Last week I attended the Store 2016 conference hosted by the Retail Council of Canada. It was an informative event with a great deal of focus on digital technologies that retailers can deploy in order to deliver a better customer experience, satisfy their Omni-channel requirements and generally meet the demands of today’s consumers, both young and old.
Michael Medline, CEO of Canadian Tire Corporation and one who is committed to making CTC the most innovative retailer in the world, opened the conference and was followed by a number of speakers discussing digital innovation and transforming the in-store shopping experience like using the “Internet of Things” and “wearables” to make shopping easy and relevant. One session after the other focused on how digital and mobile technology is forever changing the retail landscape with a great deal of discussion on the Omni-channel experience and the challenge retailers have meeting the requirements of both online and brick and mortar customers. Nothing really new and exciting here- but a constant battle nonetheless for the technology adverse retailer.
Canadian retail chains, much like the UK and USA, continue to be maligned by stagnating sales and a disengaged customer base. While at the same time we have seen very little inspiration in Canadian retail, with the exception of my recent trip to Sport Chek where you could see what Michael Medline is talking about when he says he wants to create the most innovative retailer in the world and Aldo which is doing a nice job of blending their online and in-store experience using technology from Toronto based Kinetic Cafe. We also heard from the Co-founder and CEO at Frank & Oak, Ethan Song who thinks of their company as a technology company first and a retailer second which is likely one reason why they are relevant into today’s apparel channel. Kudos to these three organizations on being inventive and embracing technology for the betterment of their brands.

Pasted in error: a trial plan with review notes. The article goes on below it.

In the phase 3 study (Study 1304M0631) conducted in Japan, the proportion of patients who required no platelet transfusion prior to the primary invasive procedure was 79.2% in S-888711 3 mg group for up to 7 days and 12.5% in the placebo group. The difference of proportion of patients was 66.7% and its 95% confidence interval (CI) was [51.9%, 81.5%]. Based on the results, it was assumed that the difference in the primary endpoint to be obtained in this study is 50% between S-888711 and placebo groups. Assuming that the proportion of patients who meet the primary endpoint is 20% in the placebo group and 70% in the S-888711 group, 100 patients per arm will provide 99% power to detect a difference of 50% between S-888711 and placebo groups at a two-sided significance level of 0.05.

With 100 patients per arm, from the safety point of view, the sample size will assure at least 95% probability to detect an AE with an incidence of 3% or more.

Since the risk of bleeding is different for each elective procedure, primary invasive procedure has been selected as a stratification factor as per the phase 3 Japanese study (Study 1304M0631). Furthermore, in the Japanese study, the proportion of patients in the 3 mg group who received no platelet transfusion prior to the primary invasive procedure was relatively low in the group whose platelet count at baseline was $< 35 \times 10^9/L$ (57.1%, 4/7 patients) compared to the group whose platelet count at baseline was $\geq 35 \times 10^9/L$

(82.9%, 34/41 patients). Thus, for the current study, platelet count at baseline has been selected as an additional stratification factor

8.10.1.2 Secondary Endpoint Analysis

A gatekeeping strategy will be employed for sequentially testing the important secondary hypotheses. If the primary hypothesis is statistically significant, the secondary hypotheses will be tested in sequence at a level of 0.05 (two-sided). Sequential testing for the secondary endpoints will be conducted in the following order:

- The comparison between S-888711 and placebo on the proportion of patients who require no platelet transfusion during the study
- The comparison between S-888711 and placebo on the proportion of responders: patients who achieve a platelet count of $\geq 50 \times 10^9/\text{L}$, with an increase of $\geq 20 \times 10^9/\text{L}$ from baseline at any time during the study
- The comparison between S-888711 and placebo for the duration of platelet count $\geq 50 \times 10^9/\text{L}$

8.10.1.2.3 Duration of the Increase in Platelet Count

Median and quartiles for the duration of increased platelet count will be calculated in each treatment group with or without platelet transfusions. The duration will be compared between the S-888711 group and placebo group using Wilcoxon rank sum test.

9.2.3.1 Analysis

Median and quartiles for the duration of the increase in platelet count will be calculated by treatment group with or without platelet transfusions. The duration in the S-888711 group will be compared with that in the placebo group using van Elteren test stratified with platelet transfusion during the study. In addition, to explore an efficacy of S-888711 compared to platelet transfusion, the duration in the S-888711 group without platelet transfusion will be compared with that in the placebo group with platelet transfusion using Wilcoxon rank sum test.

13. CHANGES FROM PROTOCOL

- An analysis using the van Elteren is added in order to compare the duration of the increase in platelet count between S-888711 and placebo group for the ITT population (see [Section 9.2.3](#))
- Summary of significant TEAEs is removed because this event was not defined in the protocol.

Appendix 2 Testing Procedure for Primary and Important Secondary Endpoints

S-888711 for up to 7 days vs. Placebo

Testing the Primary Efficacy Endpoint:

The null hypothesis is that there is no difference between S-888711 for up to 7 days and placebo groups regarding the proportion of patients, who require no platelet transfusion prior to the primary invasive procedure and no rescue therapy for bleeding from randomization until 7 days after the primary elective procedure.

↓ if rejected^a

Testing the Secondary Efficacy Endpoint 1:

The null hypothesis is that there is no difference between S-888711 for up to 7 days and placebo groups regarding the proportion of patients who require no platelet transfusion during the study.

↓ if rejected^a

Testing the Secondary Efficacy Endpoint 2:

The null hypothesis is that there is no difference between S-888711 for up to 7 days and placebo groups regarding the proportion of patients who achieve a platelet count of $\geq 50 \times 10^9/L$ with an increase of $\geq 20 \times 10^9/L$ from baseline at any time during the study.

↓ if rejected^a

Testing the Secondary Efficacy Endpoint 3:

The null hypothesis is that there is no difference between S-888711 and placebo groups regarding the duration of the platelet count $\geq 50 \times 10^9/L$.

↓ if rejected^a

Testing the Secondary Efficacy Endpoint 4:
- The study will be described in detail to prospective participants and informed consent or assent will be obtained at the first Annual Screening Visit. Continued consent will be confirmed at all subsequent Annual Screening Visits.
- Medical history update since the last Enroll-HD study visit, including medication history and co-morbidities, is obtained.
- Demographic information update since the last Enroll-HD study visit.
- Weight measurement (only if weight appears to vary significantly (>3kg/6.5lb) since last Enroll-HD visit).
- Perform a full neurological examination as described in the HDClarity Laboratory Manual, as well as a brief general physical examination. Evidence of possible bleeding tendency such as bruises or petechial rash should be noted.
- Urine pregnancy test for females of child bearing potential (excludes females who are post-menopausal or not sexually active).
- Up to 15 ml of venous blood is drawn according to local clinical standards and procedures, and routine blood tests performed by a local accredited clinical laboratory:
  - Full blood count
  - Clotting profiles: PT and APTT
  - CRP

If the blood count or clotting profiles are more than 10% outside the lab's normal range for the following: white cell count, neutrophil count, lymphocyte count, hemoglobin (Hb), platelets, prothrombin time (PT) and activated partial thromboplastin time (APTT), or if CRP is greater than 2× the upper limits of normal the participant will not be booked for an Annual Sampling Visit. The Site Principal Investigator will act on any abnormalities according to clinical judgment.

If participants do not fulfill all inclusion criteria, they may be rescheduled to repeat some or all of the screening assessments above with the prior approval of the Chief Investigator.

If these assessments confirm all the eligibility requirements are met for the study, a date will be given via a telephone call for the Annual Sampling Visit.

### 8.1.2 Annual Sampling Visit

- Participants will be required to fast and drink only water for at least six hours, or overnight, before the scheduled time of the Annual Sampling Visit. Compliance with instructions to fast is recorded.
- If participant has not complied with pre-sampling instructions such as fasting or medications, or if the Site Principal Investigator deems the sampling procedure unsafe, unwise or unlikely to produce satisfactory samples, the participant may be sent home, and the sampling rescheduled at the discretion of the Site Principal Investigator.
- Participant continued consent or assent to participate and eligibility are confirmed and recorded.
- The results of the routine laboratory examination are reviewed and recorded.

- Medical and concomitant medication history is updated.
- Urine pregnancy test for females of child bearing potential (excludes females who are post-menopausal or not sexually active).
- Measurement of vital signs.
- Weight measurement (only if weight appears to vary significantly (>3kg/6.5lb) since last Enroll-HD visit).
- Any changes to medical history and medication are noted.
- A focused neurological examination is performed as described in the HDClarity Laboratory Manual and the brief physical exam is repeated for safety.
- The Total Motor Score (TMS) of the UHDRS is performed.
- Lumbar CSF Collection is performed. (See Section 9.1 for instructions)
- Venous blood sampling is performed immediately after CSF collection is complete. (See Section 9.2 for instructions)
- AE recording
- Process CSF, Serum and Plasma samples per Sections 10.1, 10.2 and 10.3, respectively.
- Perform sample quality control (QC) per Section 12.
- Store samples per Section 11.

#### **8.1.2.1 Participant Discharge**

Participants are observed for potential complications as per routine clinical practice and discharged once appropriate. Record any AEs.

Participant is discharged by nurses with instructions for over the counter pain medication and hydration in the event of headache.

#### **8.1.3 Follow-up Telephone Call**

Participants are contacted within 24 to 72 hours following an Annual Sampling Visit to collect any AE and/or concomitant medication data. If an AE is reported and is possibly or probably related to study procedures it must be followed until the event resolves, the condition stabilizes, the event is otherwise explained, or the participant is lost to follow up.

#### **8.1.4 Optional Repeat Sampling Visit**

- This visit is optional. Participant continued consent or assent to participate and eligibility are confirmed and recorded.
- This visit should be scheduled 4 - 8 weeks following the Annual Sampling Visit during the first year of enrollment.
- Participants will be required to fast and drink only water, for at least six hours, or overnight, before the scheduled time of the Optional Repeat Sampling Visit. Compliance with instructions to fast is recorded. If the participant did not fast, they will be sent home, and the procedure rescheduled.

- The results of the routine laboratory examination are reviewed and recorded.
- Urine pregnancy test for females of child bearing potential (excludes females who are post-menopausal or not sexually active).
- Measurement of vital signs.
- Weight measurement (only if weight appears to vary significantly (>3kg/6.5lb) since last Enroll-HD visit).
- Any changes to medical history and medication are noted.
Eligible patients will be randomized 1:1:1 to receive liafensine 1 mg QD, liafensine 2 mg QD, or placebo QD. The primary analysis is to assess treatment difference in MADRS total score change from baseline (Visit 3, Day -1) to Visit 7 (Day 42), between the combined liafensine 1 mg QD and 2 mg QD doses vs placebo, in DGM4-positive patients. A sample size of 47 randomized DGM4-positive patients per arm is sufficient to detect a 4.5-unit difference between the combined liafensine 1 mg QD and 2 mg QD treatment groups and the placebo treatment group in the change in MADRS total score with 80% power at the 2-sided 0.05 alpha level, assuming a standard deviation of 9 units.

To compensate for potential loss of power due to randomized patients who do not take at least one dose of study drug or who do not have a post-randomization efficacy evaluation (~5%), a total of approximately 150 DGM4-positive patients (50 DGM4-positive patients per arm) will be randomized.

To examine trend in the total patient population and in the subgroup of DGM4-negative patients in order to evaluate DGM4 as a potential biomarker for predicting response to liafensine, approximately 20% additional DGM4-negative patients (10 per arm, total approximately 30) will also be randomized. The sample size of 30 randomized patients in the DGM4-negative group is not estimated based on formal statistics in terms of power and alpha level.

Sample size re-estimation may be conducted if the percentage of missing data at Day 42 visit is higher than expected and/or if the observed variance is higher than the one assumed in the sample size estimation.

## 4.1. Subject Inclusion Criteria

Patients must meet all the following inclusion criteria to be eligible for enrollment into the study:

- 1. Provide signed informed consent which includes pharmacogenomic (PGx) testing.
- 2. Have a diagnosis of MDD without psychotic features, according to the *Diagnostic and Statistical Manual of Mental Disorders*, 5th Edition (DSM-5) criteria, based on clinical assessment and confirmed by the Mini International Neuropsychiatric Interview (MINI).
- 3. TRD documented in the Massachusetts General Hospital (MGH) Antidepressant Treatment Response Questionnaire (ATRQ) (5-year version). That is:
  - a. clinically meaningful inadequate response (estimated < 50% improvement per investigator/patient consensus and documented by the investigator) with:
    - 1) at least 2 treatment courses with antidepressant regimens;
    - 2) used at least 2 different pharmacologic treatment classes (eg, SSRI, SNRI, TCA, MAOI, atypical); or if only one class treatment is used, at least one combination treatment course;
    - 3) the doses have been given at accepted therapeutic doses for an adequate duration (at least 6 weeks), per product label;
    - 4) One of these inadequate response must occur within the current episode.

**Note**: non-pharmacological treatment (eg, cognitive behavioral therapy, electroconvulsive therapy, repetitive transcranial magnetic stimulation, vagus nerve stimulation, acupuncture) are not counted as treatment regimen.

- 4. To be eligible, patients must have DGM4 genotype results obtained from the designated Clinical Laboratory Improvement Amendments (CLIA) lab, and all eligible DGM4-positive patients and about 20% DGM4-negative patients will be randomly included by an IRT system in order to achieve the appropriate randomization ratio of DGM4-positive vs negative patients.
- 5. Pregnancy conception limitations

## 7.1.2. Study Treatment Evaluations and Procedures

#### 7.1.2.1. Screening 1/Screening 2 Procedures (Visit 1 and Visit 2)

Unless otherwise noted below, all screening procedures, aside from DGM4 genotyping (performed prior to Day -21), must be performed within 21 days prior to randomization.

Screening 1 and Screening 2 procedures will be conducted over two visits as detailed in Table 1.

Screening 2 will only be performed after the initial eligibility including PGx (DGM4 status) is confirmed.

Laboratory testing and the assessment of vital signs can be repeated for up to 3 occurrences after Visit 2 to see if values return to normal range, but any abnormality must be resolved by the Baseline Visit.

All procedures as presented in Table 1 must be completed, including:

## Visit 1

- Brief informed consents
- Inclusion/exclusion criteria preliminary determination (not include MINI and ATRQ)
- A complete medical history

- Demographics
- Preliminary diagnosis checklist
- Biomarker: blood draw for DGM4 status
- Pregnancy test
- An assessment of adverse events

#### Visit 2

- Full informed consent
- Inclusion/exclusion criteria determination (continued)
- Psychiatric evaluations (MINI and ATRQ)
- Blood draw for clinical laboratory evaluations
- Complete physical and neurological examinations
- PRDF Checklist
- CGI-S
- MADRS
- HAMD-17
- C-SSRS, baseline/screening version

Throughout the conference, the one thing that stuck with me that is missing from all this digital retail rhetoric is the lack of focus on the frontline retail associate and the potential that digital and mobile technology has to create a more informed and more engaged workforce. Frontline associates are clearly a key part of the customer journey, as Willy Kruh from KPMG referenced their study that claims the retail associate is still the number one contributor to having a happy customer.
Wouldn’t it make sense to activate and mobilize frontline retail teams using digital technology in a similar way to their consumer programs?
Imagine if retailers used technology to mobilize their frontline so they became more informed, more capable and generally more engaged to do a better job and deliver the customer experience that our retail executives so carefully mapped out in their boardroom. Imagine if frontline associates were actively engaged in what mattered most at that particular point in time to their brand, whether it was as simple as greeting each customer because they know that is important to overall customer satisfaction. Imagine that instead of discount items 40% every week, like Gap and Banana Republic, if they mobilized their associates to ask each customer if they needed one more item to go with their current purchase.
Enabling frontline retail associates with the information they need to know, when they need to know it, so that retailers can have alignment and synchronicity across the brand seems to be one of the first steps to creating a great customer experience and the only way brands can effectively deliver the bright ideas from their boardrooms to their frontline associates at each and every location.
With so much emphasis being put on the customer and their journey let’s not forget about the people who impact their overall satisfaction the most—the frontline retail associate.